Chinese Artists Reimagine Queer Photography

Chinese Artists Reimagine Queer Photography

NEW YORK — Two photographs caught my eye at (In)directions: Queerness in Chinese Contemporary Photography, a group show at Eli Klein Gallery through the end of the month. In Alec Dai’s “My Jet Black Hair” (2021), two figures of indeterminate gender appear to rest upright on each other, not quite in embrace and not quite in repose. Their black hair intertwines. The foreground figure faces away from us, their back exposed. In “Pot Fisting” (2021), an arm with a snake tattoo holds a blue and white porcelain teapot by its spout, while an arm with a tattoo of what looks like an antique Chinese chair dives deep into the body of the pot. 

Quirky (or should I say queer?) juxtapositions add to the character of the exhibition, a captivating collection of 21 artists exploring “queerness as a possibility, embracing the imaginative even when the status quo might otherwise be limiting,” as the exhibition text notes. This sense of possibility shows through figuratively in Yang Bowei’s “Caged Butterflies” (2017), a black and white image of the insects in clear containers. Installed just above is the artist’s “Symbolistic Father” (2017), depicting a figure resting on what looks like a bed, a hand caressing the back of their head.

Other works queer the way we display photographs. Artist Tommy Kha’s “Article I” (2022–23), made from dye sublimation on fleece, features slices of fruits and vegetables, pieces of cardboard, a can of sardines, and other objects arranged on newspaper. The fleece is hung low on the wall so it folds at a 90-degree angle against the floor. And in Kha’s photograph “Stops (III), Oneonta, NY” (2020), 10 hands reach out from the ground in a lush green field, presumably in the work’s eponymous city. Once again, the photo and frame are installed at a 90-degree angle, this time on the corner of a wall.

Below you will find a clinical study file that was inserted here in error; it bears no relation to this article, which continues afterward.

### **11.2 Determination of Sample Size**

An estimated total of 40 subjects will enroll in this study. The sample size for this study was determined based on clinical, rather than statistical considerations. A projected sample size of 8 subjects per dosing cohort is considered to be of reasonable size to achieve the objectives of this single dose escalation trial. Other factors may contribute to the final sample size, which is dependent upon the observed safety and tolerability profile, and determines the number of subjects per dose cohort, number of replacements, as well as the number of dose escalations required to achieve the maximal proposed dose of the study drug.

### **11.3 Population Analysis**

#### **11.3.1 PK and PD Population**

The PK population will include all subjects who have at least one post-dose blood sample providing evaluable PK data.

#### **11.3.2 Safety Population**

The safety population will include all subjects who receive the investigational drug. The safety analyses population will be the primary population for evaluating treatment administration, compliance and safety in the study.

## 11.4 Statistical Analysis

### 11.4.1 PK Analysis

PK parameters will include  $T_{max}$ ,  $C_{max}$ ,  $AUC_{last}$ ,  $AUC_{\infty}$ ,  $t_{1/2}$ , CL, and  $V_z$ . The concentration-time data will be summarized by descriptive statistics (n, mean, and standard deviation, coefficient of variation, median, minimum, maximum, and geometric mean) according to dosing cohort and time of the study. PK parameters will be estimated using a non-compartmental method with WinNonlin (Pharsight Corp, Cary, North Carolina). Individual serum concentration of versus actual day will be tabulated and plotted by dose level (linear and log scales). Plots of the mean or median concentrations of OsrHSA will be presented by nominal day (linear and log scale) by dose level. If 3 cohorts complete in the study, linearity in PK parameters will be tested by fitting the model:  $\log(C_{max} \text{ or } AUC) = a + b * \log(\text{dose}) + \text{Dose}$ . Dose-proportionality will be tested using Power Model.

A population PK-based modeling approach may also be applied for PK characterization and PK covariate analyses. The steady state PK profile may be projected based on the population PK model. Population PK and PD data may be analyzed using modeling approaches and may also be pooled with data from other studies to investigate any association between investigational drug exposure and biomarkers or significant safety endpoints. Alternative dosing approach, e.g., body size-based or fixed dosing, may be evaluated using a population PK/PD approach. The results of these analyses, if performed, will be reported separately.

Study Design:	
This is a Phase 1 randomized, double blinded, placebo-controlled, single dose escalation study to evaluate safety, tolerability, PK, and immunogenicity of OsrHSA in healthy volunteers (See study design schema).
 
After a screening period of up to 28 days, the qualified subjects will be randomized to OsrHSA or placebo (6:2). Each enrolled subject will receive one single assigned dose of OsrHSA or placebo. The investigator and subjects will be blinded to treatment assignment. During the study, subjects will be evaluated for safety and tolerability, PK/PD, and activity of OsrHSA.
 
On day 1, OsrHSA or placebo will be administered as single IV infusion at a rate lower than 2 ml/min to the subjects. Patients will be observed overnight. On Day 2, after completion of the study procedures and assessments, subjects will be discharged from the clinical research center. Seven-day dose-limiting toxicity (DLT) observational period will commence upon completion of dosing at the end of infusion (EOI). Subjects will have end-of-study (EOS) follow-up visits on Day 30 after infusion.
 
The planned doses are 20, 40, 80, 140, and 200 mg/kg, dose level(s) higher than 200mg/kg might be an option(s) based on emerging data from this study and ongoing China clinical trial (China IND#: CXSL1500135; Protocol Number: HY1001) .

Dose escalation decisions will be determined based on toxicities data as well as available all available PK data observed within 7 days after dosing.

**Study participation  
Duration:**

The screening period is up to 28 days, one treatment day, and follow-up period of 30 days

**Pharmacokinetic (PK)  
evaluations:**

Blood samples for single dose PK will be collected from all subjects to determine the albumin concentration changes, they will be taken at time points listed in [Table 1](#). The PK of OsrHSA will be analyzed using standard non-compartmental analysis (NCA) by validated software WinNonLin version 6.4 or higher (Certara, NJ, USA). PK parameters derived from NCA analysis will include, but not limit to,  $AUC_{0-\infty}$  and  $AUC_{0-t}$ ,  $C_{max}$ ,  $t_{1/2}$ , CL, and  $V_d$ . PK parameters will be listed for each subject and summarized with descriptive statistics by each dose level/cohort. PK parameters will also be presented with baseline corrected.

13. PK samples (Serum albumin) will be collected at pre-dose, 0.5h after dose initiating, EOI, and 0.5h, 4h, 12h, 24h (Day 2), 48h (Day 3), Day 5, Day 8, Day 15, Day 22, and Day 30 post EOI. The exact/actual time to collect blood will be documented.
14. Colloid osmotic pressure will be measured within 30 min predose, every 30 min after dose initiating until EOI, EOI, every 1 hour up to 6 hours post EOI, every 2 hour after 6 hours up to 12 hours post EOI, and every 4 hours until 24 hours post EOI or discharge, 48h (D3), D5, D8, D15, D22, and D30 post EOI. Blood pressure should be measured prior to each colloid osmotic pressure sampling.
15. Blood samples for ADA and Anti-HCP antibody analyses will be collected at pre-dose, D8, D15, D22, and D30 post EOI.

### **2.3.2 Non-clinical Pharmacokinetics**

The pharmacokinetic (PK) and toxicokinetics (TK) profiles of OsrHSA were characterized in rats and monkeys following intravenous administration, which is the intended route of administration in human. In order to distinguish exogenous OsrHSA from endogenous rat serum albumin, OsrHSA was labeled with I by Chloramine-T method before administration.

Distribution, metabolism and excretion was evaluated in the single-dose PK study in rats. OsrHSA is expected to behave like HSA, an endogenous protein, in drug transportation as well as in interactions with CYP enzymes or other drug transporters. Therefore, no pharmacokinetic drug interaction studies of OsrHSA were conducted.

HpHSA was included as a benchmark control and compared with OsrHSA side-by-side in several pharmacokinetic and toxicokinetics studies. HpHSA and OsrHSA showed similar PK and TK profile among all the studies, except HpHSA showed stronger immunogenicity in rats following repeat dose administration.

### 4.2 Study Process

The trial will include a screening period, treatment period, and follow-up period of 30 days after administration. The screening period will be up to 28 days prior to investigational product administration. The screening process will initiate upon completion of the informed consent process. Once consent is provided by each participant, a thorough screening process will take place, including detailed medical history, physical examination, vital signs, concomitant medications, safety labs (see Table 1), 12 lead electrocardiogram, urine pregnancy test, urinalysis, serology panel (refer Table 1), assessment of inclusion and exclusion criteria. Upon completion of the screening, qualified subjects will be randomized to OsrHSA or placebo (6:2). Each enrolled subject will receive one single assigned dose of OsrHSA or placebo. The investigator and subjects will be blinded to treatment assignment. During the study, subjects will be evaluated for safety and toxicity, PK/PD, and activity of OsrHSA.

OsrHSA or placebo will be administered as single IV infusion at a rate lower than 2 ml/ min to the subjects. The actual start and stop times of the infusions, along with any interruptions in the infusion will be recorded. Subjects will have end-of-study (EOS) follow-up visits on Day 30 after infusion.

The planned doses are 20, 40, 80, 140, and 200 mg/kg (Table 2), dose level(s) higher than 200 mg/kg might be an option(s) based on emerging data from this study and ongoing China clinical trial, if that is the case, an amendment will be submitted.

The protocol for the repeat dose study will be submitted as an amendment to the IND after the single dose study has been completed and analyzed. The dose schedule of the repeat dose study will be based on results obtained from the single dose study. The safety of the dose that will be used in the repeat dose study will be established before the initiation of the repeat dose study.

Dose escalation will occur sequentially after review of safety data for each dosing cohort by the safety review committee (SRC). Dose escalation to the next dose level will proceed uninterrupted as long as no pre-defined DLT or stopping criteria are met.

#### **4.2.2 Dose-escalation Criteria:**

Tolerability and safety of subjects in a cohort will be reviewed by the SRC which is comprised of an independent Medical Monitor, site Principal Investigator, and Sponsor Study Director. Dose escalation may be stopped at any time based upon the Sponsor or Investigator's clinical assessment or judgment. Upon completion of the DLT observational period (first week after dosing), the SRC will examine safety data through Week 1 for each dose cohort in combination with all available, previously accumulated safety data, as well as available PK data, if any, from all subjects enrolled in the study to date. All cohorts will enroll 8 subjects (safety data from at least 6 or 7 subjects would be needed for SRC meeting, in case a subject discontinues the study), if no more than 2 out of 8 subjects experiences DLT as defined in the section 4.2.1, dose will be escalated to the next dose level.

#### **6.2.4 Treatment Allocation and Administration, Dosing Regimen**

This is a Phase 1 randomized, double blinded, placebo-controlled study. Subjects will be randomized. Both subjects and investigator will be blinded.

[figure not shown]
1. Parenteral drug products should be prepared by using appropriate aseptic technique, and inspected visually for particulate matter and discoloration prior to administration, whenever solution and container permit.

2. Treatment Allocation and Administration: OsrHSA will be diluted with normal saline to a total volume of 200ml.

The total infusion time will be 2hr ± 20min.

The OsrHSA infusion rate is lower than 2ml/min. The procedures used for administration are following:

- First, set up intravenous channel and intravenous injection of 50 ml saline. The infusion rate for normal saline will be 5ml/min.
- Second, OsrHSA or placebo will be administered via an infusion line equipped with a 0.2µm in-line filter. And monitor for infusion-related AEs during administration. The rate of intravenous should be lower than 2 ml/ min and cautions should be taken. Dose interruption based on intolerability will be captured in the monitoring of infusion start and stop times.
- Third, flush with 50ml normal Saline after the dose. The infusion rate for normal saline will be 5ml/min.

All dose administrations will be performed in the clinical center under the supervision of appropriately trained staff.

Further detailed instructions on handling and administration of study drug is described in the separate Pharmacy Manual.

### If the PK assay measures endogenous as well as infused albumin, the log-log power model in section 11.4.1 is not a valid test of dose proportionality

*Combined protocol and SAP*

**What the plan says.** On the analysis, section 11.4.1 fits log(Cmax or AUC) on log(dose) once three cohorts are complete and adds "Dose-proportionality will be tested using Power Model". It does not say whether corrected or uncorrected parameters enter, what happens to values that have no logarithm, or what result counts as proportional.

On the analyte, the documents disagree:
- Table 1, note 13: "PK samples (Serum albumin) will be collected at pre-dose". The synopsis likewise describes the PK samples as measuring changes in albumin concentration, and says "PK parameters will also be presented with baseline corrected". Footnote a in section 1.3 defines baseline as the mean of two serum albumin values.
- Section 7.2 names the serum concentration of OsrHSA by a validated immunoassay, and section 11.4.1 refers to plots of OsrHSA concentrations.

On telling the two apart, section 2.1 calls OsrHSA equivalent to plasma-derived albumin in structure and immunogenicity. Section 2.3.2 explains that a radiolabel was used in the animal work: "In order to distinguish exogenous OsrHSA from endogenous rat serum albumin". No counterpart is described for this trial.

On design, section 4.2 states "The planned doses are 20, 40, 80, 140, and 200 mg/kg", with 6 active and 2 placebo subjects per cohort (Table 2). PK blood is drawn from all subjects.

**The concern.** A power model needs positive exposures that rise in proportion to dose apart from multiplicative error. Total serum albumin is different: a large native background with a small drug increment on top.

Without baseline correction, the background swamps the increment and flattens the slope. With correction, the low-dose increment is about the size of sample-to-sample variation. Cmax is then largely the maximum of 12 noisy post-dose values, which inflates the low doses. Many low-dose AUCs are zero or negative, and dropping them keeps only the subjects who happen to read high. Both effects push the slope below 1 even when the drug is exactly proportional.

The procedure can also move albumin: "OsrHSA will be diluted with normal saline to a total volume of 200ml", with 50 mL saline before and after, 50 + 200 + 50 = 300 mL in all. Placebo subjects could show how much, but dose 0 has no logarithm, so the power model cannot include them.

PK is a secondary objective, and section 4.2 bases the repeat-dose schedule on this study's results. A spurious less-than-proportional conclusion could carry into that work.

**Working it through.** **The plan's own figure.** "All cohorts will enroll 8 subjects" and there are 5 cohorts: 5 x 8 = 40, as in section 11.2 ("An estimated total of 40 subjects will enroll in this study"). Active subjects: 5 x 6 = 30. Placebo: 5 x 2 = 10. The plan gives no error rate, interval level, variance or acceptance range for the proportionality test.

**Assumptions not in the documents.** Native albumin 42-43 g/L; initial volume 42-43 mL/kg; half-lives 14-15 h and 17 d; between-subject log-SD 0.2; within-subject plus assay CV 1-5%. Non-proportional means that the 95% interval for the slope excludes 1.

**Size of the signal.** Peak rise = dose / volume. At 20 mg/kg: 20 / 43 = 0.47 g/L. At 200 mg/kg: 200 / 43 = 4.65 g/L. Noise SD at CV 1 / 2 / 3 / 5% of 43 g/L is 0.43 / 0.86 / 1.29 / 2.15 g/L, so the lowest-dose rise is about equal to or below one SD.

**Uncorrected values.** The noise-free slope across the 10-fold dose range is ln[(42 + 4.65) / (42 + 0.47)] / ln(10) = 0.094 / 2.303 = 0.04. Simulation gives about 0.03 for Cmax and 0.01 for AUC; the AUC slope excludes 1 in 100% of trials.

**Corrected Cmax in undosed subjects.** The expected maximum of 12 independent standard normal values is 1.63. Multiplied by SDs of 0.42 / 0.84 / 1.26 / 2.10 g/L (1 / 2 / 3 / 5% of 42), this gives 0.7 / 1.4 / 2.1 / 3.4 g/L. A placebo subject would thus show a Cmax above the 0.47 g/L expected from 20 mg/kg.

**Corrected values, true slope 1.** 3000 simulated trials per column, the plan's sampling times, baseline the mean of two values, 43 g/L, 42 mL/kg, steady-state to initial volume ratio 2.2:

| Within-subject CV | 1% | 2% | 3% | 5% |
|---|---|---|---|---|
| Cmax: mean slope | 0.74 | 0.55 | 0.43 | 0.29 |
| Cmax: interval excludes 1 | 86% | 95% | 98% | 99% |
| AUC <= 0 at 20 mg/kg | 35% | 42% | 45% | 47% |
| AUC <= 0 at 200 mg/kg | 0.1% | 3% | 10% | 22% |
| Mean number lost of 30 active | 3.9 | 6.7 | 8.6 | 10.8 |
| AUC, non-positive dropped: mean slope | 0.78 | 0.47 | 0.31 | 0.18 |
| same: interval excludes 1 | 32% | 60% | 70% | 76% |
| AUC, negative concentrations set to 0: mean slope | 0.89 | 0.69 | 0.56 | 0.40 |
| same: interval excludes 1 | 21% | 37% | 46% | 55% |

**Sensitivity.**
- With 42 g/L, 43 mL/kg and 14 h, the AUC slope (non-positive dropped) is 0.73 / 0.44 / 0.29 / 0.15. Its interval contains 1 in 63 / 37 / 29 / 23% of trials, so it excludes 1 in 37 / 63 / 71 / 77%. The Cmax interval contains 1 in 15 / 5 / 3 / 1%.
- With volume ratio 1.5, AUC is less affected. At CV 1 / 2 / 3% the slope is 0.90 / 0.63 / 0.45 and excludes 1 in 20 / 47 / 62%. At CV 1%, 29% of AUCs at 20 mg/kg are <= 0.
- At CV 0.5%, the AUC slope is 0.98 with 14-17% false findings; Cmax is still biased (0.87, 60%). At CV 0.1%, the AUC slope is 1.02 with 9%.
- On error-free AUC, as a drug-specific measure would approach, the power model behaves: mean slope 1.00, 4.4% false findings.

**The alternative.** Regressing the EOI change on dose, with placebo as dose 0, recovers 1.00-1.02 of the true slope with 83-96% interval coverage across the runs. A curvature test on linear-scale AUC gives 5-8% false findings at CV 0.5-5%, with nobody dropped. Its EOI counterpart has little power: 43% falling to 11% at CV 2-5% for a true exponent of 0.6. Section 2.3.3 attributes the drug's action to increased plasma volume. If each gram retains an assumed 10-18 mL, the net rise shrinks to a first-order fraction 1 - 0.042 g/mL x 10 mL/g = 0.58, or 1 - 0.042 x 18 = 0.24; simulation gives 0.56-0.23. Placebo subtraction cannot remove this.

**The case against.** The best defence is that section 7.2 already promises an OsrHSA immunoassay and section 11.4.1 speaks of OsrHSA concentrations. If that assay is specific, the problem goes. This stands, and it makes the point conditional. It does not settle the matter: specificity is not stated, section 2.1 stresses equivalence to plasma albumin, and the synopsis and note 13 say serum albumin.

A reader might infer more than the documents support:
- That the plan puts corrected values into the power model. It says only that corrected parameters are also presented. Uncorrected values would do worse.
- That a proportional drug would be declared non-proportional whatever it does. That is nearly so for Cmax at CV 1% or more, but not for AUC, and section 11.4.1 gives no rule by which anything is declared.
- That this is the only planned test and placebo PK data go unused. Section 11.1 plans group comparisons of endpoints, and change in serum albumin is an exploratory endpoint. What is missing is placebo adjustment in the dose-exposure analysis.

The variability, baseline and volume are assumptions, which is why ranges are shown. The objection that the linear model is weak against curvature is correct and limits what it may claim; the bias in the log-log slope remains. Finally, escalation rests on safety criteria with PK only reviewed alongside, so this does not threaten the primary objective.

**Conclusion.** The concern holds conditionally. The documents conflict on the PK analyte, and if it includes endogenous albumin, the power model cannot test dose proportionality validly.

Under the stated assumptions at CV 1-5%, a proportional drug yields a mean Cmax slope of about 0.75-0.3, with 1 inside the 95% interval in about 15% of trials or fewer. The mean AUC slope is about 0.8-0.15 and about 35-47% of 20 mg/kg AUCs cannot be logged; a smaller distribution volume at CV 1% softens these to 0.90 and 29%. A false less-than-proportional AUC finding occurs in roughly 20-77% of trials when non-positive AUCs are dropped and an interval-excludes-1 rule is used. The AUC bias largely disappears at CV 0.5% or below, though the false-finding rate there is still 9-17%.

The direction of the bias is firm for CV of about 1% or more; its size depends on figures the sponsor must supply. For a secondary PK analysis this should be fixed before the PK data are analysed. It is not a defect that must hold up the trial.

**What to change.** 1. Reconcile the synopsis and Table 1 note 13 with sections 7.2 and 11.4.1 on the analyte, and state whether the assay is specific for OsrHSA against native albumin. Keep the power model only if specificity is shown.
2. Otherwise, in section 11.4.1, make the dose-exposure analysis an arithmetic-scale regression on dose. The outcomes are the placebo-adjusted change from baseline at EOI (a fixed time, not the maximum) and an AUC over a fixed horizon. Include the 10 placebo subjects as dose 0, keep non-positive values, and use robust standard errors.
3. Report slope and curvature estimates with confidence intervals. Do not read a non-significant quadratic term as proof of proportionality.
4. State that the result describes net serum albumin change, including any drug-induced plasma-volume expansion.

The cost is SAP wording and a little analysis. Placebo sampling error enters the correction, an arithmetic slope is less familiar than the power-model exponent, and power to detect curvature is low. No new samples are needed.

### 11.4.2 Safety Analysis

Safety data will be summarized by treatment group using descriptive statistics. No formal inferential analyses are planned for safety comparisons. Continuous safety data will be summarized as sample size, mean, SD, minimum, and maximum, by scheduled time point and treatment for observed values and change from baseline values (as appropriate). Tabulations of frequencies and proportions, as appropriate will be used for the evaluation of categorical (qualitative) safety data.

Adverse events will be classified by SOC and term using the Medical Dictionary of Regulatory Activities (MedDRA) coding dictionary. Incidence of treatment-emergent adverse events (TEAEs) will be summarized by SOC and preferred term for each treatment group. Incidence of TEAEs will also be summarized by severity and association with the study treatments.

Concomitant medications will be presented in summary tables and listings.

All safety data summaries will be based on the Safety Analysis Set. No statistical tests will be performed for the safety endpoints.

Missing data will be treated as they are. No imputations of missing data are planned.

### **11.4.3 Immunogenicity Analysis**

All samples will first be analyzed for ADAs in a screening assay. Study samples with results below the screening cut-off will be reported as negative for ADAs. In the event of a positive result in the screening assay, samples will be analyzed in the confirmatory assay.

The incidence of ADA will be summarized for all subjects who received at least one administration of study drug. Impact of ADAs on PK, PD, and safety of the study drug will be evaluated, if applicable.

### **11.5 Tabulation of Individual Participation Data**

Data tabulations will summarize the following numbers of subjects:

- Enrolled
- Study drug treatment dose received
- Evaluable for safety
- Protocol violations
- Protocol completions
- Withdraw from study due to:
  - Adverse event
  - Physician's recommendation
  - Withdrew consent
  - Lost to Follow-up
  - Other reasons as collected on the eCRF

The body, the site of so much exploration, trauma, and joy in queer identity, appears frequently. Pixy Liao’s “Long Sausage” (2016) shows two figures in short shorts, one feminine, the other masculine. The masculine figure caresses a long sausage protruding from the feminine figure’s groin. It’s placed on the same wall as Shen Wei’s “Daisies” (2022), in which a nude masculine figure rests prone in a field of daisies, their perineum visible. Liao’s “Breast Ass” (2019), installed nearby, pictures a nude figure bending over and holding fake breasts over their buttocks. Just below is Shen Wei’s “Bonsai” (2023), where a nude figure bends over in a rooftop garden to yank a bonsai stem.

My favorite juxtaposition is Kanthy Peng’s “Artificial Tear” (2019) alongside the artist’s “A Rino Labeled Gay #4” [sic] (2023). In the former work, a hand wearing a latex glove and holding a large syringe drops a tear on a photo of upward-gazing eyes. In “A Rino,” a white clay rhinoceros figure has a tag on its back right foot. It probably doesn’t need the label, but it has one anyway. Throughout the show, queer identity is questioned more than defined, and these works in particular made me think about the identities we can and cannot adopt and tears we can and cannot shed. If straightness implies direction, queerness suggests anything but.

(In)directions: Queerness in Chinese Contemporary Photography continues at Eli Klein Gallery (398 West Street, West Village, Manhattan) through January 31. The show was curated by Phil Zheng Cai and Douglas Ray.

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